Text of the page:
What is HIV?

Human immunodeficiency virus is a virus that damages the immune system. The immune system helps the body fight off infections. Untreated HIV infects and kills CD4 cells, which are a type of immune cell called T cells. Over time, as HIV kills more CD4 cells, the body is more likely to get various types of infections and cancers.

It is transmitted through bodily fluids that include:

  • blood
  • semen
  • vaginal and rectal fluids
  • breast milk

The virus doesn’t spread in air or water, or through casual contact.

HIV is a lifelong condition and currently, there is no cure, although many scientists are working to find one. However, with medical care, including a treatment called antiretroviral therapy, it’s possible to manage it and live with the virus for many years.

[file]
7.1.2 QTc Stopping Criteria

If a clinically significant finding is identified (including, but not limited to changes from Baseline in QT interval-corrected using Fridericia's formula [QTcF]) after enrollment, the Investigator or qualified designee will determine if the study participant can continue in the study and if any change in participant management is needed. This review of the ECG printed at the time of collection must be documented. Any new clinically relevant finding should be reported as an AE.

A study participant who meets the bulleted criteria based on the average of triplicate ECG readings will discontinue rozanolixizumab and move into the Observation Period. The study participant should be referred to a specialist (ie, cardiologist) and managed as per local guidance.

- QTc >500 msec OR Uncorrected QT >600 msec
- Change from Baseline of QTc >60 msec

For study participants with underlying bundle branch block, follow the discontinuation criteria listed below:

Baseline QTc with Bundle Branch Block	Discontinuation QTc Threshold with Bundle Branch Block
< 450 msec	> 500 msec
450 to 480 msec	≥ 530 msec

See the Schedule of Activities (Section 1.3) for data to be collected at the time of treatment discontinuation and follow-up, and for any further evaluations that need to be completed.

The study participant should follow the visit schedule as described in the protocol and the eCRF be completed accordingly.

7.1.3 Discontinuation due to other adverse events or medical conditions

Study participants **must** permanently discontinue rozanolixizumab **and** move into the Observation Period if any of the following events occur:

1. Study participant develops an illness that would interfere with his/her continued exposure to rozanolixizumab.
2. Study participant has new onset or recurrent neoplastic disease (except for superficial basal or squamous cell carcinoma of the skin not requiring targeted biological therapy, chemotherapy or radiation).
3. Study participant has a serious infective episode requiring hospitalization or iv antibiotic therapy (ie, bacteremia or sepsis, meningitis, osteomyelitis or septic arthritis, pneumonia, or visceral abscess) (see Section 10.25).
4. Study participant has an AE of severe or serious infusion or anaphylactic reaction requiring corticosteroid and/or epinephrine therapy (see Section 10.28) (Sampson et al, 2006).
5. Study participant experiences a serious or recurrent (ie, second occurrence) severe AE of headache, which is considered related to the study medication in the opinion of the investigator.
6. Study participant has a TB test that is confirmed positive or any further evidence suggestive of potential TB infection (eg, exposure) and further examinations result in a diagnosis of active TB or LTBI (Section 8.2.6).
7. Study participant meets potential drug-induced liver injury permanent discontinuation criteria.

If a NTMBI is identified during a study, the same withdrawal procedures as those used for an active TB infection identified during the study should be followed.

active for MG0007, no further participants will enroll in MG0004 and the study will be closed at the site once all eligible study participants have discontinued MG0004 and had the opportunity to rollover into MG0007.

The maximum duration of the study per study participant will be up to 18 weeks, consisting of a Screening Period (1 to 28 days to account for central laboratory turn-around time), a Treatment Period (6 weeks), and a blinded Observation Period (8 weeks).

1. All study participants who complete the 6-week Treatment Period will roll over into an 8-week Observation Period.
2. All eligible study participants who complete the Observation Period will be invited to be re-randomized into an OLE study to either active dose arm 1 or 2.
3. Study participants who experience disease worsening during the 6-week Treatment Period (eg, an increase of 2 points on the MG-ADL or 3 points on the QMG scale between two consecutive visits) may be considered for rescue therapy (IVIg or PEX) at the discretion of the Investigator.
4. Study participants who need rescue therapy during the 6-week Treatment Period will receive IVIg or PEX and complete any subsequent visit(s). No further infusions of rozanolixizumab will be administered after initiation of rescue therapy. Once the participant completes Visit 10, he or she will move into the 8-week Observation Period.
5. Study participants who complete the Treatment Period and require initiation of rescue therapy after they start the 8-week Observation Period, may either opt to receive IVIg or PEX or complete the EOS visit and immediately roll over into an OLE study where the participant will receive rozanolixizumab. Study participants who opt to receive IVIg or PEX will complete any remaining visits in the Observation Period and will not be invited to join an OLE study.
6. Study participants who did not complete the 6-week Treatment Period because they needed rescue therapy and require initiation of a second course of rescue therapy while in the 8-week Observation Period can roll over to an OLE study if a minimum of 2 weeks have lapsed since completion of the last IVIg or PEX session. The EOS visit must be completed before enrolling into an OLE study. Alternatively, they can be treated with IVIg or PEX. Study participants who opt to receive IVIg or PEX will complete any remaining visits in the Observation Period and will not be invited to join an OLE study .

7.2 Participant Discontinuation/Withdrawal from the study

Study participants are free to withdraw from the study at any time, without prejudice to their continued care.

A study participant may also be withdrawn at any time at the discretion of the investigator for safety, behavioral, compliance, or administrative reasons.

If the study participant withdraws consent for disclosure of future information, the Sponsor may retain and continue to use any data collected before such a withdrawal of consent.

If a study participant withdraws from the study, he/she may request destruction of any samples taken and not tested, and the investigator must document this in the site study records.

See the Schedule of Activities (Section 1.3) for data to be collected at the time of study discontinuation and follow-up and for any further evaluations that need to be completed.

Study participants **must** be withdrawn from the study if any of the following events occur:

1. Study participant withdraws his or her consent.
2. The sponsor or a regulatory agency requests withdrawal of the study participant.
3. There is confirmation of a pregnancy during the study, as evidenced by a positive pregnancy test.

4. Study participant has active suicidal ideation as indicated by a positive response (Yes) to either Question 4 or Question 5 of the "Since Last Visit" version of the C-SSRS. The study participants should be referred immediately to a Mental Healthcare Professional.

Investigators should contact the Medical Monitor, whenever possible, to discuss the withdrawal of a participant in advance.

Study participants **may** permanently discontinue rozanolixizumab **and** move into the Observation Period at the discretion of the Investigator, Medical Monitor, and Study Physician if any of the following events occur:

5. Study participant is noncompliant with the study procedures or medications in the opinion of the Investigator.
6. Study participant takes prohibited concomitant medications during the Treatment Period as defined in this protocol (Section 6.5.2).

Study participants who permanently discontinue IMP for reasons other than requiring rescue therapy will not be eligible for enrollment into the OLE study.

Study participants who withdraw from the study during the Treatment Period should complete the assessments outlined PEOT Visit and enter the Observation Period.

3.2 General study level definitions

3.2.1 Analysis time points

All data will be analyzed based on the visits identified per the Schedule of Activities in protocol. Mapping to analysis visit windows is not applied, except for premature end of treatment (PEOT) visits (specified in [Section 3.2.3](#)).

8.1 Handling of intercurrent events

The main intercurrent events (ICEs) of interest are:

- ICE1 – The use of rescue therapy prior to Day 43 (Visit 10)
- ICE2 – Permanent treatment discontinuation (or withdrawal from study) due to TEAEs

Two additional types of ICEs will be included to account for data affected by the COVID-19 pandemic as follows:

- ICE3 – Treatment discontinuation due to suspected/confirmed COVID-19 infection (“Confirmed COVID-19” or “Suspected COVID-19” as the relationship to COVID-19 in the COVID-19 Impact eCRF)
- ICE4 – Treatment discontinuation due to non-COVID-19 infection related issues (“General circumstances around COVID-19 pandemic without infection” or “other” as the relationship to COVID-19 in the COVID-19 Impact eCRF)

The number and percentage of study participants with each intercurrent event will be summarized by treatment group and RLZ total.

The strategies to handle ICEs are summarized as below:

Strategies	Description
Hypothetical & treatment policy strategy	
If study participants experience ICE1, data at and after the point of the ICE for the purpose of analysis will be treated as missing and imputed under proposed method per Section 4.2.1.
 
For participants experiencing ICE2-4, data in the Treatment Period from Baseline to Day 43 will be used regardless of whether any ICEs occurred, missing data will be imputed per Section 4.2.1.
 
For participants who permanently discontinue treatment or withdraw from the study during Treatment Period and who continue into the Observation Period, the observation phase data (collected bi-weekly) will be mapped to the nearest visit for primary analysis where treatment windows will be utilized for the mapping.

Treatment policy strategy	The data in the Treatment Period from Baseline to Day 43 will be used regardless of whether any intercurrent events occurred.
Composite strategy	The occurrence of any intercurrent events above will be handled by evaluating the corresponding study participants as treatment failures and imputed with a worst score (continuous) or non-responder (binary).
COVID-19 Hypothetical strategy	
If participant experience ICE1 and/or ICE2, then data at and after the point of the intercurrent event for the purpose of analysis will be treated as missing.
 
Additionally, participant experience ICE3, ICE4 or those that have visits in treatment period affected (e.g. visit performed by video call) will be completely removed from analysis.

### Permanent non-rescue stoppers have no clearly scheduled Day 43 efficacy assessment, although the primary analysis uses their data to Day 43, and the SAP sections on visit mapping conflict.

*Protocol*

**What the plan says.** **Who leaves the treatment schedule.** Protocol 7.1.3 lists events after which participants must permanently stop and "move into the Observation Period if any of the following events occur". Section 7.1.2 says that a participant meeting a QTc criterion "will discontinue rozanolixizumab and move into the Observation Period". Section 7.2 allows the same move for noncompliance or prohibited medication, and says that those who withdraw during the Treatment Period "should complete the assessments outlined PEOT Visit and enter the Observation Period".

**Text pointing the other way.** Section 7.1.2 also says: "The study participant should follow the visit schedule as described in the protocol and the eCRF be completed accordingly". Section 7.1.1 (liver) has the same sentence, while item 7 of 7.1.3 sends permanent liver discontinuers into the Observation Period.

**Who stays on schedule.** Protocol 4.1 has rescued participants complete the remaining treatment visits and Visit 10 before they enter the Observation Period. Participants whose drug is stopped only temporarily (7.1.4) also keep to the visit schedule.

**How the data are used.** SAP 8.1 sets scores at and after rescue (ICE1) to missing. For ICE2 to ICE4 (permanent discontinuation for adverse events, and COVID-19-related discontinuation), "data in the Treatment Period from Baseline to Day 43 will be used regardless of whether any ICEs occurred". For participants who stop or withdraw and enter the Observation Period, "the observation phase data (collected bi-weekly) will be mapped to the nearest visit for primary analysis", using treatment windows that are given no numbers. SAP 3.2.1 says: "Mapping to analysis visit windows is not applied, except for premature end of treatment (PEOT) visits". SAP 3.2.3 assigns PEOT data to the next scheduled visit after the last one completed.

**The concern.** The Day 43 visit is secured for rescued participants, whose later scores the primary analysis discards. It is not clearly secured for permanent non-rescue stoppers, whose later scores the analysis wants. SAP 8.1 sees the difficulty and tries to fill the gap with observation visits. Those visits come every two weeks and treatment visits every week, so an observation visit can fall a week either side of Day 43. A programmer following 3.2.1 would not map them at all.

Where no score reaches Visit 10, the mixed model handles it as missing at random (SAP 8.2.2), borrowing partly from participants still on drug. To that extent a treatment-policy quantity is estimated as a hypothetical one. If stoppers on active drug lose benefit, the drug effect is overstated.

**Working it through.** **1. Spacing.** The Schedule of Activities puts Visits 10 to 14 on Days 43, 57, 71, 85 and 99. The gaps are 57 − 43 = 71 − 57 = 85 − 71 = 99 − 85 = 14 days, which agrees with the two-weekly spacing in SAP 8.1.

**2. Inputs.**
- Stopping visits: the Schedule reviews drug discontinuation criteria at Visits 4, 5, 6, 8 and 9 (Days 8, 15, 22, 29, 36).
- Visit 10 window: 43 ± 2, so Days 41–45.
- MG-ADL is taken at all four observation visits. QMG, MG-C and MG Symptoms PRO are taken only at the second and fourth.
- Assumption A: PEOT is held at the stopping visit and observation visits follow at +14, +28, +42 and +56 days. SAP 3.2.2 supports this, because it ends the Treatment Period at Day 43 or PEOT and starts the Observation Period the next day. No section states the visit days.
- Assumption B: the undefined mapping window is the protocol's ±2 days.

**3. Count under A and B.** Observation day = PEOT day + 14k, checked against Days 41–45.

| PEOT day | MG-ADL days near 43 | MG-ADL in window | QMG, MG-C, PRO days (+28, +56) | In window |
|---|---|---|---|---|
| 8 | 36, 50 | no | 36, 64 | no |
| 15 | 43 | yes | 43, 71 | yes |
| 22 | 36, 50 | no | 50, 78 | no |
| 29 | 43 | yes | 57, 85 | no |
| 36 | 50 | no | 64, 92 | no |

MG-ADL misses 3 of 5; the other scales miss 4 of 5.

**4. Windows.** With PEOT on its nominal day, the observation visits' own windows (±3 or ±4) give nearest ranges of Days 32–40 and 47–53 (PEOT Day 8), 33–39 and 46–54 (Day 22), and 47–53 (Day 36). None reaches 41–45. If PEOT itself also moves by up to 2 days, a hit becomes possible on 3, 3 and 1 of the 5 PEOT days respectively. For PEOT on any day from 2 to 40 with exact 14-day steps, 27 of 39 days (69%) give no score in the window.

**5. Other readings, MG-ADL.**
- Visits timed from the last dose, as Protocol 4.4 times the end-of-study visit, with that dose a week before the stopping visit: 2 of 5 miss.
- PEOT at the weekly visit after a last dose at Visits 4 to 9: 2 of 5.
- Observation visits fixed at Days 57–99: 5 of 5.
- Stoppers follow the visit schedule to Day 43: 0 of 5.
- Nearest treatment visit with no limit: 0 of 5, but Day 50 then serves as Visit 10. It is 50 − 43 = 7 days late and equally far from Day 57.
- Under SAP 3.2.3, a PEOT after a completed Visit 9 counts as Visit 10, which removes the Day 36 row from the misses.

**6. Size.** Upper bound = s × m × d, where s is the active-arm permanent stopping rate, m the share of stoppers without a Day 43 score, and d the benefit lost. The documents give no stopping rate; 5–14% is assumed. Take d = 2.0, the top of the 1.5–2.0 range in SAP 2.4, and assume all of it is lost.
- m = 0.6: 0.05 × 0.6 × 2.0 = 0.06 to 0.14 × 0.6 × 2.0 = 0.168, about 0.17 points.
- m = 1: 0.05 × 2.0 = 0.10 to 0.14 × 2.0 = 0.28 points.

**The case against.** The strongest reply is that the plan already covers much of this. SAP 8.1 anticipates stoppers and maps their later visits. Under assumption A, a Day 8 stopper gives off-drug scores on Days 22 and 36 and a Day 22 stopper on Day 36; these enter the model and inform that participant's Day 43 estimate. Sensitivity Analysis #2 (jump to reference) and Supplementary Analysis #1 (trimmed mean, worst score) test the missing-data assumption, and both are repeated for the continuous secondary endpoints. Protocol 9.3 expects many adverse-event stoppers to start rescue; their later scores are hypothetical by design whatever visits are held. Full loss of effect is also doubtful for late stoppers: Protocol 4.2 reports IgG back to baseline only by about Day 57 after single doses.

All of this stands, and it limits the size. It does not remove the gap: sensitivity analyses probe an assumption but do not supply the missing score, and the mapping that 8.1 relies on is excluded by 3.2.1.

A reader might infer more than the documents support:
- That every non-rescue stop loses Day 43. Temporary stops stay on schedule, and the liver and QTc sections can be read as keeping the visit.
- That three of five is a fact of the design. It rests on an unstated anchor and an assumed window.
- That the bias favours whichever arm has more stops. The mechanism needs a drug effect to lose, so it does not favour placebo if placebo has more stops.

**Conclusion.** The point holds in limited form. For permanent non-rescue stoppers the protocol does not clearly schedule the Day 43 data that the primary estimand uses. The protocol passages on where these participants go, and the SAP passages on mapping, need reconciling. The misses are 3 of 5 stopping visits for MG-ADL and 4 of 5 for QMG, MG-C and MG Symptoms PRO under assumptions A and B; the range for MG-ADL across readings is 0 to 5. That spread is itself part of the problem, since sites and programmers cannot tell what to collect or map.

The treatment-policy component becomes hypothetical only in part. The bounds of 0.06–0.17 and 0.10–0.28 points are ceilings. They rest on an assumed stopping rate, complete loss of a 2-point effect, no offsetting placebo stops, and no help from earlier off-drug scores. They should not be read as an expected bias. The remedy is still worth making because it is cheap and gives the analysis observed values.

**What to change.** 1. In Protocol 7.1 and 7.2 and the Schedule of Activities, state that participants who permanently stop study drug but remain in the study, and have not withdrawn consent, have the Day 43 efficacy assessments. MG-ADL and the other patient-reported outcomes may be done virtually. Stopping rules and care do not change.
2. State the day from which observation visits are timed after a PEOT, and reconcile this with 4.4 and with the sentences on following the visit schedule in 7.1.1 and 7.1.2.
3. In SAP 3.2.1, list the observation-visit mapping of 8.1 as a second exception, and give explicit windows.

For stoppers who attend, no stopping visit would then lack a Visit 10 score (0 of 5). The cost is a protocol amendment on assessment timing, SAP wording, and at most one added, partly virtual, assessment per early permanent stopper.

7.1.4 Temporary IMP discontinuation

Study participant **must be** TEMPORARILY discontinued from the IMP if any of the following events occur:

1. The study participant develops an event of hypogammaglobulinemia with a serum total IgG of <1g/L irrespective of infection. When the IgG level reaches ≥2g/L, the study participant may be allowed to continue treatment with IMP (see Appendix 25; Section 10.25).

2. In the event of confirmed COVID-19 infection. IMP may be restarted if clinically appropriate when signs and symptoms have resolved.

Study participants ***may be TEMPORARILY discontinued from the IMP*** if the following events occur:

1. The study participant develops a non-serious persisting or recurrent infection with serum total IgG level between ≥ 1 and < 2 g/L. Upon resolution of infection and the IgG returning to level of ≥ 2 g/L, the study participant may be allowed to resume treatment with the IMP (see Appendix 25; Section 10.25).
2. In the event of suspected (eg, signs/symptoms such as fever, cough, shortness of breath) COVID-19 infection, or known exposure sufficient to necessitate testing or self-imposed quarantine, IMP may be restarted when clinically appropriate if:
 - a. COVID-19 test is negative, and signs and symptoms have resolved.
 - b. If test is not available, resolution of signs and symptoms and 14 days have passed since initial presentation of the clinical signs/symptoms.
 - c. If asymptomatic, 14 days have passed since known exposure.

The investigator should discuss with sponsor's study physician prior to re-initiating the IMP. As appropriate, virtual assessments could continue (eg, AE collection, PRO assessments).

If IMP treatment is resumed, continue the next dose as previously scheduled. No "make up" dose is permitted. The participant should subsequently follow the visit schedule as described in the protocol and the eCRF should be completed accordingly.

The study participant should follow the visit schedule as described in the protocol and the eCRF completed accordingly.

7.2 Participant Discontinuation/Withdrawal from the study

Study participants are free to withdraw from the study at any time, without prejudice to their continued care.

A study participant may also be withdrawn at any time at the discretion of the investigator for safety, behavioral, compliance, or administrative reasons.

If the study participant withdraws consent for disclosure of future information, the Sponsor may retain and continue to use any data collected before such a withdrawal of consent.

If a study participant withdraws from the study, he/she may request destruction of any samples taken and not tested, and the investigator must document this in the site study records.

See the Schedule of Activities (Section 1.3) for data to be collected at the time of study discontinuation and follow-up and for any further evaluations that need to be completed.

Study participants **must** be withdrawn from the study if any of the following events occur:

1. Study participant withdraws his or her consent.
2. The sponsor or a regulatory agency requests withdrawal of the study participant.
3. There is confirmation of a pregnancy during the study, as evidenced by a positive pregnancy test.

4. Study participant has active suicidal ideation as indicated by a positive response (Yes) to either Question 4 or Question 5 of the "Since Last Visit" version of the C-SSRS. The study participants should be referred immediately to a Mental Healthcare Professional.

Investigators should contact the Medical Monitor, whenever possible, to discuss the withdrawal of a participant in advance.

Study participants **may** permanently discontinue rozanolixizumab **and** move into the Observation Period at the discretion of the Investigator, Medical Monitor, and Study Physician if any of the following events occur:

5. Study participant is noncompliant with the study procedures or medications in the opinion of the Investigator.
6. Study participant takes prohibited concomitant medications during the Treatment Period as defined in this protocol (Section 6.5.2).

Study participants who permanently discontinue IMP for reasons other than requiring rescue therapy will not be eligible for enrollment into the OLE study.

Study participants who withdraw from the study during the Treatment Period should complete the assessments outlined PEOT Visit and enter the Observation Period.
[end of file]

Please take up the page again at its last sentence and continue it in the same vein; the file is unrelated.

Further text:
Without treatment, a person with HIV is likely to develop a serious condition called AIDS. At that time, the immune system is too weak to fight off other diseases and infections. Untreated, life expectancy with AIDS is about three years. With antiretroviral therapy, It will be well-controlled and life expectancy will be nearly the same as someone who has not contracted HIV.

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